In case you’ve missed all the noise about this, Microsoft is rebranding WinFX as .NET 3.0. More accurately, .NET 3.0 is .NET 2.0 plus WinFX, which includes WPF, WCF, WF (Workflow), and WCS (CardSpace, formerly InfoCard). Overall I think this is a great idea. There is bound to be some confusion given that .NET Framework 3.0 includes the same compilers and runtime from .NET Framework 2.0. But hopefully it will clear up the confusion that was building about the relationship between .NET 2.0 and WinFX.
The announcement came a few days ago (just before TechEd) from the corporate VP of the Developer Division of Microsoft: http://blogs.msdn.com/somasegar/archive/2006/06/09/624300.aspx.
At first glance I didn’t think it was a great idea but I warmed to it quickly. Rumblings I’ve seen have been that this is not a big enough change to warrant a full version number jump but that’s nonsense. WinFX encompasses a lot of new stuff in the form of managed APIs. .NET Framework 3.0 is really just the branded name of the distribution for marketing anyway – nothing changes technically.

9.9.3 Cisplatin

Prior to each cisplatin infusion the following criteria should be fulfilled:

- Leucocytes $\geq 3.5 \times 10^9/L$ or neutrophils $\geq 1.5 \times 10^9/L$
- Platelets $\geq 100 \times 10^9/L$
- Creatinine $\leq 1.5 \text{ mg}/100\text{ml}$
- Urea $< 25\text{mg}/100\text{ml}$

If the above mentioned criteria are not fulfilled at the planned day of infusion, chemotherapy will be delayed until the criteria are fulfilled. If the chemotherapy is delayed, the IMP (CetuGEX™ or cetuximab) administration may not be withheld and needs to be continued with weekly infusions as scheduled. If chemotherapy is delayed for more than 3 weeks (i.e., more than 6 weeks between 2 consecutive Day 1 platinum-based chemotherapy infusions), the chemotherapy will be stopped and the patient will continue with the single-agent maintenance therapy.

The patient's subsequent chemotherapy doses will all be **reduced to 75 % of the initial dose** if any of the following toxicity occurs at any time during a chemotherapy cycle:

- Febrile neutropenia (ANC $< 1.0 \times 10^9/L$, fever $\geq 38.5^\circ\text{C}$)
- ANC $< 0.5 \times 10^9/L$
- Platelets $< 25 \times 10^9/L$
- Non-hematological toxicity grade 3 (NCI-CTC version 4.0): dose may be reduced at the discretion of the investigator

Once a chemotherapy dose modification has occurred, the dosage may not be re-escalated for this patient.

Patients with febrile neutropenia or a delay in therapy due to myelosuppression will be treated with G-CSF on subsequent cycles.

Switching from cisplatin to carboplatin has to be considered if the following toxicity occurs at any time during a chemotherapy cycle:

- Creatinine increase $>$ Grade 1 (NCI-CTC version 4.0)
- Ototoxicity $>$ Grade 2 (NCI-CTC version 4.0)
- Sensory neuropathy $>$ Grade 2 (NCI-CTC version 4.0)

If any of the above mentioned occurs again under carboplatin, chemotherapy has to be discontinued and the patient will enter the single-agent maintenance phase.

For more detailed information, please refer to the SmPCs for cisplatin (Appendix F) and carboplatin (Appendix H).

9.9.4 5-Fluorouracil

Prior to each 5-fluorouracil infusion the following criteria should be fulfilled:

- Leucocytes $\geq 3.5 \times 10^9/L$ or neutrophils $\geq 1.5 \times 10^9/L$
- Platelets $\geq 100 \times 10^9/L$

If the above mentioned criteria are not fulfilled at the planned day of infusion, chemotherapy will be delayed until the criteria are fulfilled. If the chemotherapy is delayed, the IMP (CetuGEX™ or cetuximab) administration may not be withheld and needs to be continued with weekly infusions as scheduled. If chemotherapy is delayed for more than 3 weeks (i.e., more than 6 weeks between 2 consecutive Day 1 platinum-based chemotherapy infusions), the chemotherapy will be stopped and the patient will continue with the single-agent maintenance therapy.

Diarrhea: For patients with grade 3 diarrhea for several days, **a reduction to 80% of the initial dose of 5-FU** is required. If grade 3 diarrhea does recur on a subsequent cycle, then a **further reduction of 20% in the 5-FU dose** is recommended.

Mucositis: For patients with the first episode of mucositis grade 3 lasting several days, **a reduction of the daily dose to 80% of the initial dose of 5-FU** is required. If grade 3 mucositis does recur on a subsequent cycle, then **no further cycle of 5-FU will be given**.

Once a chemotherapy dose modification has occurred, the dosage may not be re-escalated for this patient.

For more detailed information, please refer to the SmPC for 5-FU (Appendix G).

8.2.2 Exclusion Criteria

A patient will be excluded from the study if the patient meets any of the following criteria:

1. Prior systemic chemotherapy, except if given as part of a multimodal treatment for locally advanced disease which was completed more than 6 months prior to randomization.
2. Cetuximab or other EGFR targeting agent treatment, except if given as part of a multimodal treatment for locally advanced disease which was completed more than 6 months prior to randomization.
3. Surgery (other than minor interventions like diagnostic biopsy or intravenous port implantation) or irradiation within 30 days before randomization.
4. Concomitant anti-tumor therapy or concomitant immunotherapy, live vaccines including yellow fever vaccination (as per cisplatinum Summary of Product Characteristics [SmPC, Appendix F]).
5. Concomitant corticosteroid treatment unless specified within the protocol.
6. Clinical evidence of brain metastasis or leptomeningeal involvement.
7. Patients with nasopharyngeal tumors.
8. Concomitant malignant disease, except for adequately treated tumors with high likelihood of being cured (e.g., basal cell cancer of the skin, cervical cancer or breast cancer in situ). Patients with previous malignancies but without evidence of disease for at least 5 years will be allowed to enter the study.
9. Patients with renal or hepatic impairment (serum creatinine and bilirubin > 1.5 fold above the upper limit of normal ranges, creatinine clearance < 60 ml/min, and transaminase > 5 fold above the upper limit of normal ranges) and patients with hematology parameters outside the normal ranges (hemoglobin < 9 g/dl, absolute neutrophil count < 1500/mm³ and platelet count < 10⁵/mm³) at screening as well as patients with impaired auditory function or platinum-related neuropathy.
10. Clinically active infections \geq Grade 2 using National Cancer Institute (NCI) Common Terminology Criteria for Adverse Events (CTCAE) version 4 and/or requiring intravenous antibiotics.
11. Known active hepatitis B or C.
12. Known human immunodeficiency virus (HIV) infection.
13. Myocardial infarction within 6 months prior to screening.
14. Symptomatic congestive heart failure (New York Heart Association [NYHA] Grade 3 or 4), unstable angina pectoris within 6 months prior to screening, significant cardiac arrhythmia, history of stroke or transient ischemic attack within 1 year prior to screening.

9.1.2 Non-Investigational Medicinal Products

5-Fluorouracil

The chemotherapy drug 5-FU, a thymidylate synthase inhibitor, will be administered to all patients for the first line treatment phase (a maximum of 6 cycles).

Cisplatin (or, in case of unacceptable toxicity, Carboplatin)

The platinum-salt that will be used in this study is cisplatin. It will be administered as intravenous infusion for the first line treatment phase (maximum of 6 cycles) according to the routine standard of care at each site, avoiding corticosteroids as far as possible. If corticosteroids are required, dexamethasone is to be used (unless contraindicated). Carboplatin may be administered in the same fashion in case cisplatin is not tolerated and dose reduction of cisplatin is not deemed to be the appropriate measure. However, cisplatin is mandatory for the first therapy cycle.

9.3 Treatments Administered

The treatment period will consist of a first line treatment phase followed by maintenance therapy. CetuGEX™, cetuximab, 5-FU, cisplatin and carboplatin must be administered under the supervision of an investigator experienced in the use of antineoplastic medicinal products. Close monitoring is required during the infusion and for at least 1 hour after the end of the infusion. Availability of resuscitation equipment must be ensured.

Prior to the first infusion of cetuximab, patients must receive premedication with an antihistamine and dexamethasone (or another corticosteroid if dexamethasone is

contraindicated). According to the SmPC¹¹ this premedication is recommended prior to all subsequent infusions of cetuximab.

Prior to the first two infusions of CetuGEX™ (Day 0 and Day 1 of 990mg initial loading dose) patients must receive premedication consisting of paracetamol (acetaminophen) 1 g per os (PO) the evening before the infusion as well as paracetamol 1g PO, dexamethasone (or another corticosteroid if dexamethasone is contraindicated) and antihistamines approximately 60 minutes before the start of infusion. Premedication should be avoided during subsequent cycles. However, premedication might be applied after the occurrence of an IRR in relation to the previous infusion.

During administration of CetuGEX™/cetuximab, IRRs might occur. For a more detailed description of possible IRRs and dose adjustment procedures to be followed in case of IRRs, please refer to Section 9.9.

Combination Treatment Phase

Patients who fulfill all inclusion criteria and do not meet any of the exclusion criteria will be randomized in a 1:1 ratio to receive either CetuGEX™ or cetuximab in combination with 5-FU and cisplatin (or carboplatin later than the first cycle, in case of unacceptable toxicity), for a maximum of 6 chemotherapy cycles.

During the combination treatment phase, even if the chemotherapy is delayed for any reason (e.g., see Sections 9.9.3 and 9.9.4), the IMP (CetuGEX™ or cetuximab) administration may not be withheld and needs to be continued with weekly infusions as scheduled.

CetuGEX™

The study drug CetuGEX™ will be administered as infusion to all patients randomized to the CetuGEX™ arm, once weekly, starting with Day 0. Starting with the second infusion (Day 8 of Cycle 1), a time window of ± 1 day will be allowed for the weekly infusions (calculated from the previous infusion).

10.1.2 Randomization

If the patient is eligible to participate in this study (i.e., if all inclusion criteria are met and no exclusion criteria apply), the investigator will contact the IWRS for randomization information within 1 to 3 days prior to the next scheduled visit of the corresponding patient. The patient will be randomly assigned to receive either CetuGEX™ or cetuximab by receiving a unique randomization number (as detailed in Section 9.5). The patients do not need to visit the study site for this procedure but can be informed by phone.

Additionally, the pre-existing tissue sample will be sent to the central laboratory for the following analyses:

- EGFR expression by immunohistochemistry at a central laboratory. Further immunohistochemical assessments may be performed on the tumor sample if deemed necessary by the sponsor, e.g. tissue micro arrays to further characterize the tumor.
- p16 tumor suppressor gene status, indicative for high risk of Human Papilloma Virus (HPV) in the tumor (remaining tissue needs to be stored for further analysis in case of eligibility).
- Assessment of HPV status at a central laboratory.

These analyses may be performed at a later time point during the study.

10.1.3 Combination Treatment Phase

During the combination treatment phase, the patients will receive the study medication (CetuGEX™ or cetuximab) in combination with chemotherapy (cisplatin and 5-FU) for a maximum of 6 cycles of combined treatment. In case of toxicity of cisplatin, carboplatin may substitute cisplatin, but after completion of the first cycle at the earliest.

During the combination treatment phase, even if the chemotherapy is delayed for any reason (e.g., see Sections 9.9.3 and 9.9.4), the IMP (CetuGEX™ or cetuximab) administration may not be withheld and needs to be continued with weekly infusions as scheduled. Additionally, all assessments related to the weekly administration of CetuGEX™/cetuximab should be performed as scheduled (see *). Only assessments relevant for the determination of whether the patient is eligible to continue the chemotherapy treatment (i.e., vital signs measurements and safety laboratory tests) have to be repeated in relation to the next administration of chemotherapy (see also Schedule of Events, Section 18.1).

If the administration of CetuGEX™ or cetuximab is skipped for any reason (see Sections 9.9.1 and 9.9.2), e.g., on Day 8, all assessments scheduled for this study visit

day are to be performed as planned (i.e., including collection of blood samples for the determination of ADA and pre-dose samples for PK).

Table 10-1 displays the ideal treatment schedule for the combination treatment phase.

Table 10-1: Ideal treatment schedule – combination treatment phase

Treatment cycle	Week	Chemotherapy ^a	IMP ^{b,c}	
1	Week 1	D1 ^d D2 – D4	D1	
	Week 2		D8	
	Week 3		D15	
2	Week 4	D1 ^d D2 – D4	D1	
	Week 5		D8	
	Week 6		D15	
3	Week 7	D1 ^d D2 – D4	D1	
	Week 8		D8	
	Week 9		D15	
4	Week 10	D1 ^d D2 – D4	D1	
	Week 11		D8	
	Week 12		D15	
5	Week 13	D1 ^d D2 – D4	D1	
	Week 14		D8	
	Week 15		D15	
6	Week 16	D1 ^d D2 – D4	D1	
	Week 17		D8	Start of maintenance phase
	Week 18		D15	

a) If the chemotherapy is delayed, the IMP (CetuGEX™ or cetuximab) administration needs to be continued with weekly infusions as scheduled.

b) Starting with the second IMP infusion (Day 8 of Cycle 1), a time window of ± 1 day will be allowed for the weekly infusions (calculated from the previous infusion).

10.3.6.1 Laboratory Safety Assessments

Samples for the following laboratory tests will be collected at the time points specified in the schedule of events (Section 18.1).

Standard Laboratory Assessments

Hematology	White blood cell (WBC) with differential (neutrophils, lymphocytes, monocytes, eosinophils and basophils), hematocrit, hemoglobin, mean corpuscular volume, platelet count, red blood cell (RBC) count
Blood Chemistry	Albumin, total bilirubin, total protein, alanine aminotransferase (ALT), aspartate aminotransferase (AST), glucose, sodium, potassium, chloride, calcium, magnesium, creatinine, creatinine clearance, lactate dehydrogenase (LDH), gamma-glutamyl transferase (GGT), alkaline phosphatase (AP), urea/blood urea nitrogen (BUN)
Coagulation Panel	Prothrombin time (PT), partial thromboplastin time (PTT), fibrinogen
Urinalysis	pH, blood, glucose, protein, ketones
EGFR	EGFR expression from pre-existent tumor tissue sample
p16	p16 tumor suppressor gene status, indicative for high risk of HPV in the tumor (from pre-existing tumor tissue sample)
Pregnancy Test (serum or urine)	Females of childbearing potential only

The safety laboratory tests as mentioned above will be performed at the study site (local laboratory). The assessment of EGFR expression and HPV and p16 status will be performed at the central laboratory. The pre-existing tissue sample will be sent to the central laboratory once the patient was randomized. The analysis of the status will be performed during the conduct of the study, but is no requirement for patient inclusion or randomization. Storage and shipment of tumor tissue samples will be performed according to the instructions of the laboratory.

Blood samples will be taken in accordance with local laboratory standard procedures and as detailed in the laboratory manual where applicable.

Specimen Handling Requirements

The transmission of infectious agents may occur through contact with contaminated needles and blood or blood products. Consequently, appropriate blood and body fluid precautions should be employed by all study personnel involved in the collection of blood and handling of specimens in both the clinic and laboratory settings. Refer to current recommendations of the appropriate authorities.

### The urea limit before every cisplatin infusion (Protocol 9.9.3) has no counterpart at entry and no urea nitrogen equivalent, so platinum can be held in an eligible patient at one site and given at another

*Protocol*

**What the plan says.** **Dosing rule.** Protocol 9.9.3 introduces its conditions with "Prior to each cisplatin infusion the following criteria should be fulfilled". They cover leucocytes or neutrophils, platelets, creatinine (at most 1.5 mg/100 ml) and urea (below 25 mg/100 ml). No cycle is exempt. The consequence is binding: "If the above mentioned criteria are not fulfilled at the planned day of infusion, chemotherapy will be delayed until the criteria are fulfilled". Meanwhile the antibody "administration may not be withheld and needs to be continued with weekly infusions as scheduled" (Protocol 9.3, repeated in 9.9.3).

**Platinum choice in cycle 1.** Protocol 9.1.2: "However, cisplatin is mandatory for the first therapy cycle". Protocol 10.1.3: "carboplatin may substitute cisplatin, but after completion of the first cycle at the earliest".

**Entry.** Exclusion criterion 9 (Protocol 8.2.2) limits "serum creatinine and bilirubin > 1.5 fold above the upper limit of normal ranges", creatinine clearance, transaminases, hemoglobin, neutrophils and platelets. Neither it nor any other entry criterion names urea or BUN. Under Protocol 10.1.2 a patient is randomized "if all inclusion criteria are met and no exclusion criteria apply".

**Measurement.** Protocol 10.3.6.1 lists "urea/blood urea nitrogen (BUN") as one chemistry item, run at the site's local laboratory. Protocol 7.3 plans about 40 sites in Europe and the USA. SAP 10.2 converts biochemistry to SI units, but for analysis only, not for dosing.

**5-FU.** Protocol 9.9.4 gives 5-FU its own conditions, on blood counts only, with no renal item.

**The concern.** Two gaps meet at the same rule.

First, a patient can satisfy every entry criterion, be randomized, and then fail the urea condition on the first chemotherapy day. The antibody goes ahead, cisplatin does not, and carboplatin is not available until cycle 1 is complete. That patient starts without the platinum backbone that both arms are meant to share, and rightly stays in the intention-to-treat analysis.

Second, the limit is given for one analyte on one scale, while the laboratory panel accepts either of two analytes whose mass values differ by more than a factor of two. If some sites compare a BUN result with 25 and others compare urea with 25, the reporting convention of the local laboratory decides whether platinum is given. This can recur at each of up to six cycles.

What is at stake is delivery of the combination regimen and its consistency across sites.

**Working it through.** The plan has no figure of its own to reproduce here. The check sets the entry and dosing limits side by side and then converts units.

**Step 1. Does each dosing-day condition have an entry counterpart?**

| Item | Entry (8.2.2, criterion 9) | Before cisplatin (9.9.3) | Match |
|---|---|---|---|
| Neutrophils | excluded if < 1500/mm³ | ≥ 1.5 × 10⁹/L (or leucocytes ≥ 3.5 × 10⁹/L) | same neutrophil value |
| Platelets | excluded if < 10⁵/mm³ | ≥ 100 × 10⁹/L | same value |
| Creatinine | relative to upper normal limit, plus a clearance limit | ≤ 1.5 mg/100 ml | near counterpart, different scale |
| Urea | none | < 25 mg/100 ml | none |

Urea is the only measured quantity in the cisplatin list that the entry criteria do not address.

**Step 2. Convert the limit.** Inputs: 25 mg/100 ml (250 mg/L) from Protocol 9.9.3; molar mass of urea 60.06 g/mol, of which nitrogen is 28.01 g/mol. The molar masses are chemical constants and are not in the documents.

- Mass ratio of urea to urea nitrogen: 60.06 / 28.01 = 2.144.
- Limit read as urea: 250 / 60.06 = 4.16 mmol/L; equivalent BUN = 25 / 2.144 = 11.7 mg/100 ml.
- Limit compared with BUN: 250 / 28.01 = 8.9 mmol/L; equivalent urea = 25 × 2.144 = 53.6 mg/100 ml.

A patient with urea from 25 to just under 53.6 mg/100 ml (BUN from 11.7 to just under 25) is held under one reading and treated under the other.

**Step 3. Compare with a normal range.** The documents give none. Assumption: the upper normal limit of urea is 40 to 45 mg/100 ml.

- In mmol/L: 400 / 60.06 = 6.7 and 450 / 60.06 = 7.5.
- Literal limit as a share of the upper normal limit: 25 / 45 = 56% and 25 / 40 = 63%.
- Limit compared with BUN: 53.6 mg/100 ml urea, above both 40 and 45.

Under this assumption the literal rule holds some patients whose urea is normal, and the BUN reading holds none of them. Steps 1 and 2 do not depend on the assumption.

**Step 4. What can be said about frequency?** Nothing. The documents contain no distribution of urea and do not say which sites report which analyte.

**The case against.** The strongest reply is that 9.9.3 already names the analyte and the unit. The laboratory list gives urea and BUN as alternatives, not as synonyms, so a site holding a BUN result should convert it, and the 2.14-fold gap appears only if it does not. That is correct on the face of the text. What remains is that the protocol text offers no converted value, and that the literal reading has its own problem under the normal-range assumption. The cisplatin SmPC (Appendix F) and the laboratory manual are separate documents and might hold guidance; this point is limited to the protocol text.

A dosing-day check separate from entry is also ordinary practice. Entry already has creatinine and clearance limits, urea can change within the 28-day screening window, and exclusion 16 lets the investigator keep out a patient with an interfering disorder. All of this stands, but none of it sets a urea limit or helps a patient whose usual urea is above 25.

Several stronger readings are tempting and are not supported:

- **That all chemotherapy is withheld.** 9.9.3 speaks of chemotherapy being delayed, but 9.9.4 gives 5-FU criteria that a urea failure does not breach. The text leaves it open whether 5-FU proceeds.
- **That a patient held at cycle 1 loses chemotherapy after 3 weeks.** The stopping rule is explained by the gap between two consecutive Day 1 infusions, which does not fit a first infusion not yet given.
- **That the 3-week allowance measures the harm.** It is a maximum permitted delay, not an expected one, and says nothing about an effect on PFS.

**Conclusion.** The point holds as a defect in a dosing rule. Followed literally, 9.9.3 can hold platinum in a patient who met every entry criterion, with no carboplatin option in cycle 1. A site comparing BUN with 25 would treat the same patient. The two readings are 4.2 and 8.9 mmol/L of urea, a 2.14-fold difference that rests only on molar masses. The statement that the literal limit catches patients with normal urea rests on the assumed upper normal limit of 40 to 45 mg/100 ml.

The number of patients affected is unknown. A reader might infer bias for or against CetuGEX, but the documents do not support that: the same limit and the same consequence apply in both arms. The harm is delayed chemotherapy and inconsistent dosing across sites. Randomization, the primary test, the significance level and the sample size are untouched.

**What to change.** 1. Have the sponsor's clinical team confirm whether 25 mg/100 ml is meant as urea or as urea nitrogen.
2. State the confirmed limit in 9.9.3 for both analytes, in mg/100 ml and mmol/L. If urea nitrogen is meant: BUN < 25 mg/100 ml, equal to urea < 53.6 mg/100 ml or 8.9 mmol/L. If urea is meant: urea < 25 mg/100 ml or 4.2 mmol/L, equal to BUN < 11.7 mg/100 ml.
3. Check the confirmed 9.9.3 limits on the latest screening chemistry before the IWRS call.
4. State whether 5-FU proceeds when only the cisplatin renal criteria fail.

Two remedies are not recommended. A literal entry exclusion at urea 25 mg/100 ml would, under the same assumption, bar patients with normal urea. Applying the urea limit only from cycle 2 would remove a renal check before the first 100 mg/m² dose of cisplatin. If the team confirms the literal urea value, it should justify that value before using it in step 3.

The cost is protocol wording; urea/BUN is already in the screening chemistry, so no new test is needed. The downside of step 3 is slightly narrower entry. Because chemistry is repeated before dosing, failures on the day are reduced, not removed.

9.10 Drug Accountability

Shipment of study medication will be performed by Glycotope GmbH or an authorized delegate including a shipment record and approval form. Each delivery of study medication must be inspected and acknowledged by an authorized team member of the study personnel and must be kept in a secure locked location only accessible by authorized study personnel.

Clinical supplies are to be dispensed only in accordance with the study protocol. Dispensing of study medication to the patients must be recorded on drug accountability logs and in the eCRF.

Of course there will still be things to complain about. For example, if you ask me to build an ASP.NET 2.0 application, we have to then talk about whether we are targeting .NET 2.0 or .NET 3.0 so I know if I can use Indigo and Workflow.
Ultimately what is great about this change is that it positions the .NET Framework as the replacement brand for Win32 rather than WinFX. We all love .NET but WinFX is new and strange.
Some more info on naming versus versioning of .NET: http://blogs.msdn.com/jasonz/archive/2006/06/13/630066.aspx.